As global supply chains become increasingly complex, the integrity of the USDA’s organic seal is being put to the test. And it’s easy to see why.
Organic products enjoy growing market demand, command a price premium and, typically, the end product is indistinguishable from a noncertified or conventionally grown product. It’s understandable that these combined factors could tempt bad actors or inspire a fraud attempt.
To bolster the integrity of the organic seal and address fraud concerns, the USDA’s National Organic Program earlier this year issued a comprehensive Strengthening Organic Enforcement Final Rule, setting implementation for March 2024.
Broadly, the final rule reduces exemptions and increases traceability due diligence across global supply chains. For organic consumers and industry advocates, the increased due diligence for the certified organic seal is welcome news, but how do businesses assess their supply chains to determine if and how they will be affected by the new Strengthening Organic Enforcement Final Rule?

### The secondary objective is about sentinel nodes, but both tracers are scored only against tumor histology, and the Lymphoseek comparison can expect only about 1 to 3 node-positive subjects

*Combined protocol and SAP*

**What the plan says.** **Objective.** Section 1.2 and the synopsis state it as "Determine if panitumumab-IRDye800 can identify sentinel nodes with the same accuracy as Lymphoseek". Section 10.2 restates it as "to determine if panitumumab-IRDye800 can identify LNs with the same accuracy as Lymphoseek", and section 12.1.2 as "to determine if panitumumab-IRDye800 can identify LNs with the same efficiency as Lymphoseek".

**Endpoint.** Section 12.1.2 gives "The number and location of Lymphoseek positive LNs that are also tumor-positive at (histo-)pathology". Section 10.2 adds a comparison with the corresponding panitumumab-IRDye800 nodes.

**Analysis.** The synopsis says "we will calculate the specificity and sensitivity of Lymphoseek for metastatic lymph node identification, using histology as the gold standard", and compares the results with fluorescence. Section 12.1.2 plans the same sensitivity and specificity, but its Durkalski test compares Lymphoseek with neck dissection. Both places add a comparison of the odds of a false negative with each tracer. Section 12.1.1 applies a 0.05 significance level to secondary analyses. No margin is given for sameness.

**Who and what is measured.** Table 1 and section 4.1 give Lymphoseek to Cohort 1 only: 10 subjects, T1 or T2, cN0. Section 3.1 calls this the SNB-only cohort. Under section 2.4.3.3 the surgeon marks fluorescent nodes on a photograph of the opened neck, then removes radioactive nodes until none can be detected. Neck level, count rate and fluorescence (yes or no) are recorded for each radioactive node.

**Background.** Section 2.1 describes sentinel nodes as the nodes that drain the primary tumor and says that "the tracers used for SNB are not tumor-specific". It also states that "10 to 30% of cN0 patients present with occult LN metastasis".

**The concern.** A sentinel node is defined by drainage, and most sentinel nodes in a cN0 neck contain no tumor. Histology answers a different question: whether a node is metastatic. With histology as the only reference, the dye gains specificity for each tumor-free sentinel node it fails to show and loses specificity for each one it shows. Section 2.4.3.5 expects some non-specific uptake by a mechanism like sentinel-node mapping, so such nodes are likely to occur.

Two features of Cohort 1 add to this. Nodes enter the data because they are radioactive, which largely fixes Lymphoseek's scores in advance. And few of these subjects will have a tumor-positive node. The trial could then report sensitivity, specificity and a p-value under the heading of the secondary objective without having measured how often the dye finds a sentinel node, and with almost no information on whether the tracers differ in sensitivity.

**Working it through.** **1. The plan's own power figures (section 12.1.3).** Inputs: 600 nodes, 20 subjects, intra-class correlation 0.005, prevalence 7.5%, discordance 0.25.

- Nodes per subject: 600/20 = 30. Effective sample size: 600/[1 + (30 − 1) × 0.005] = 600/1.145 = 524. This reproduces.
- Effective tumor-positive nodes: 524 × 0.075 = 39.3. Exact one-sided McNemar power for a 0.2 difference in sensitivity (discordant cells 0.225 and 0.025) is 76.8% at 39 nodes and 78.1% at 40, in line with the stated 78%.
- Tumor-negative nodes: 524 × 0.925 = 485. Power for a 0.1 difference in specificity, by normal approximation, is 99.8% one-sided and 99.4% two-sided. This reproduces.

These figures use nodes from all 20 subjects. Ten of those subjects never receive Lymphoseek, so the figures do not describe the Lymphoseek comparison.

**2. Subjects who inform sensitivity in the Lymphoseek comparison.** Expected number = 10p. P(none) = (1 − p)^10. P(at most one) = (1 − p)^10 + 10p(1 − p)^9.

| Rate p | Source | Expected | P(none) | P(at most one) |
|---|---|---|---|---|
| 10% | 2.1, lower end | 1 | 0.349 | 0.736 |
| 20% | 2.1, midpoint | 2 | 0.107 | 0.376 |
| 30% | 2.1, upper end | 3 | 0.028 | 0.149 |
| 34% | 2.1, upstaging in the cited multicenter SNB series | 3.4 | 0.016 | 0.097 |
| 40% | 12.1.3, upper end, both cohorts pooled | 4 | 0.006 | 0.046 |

Longtime organic advocates Gwendolyn Ward and Kim Dietz recently teamed up and created an organic advisory firm to help companies answer such questions. The two organic industry veterans launched Strengthening Organic Systems, the first consultancy focused solely on organic fraud prevention, supply chain investigation and compliance with the USDA organic antifraud regulations.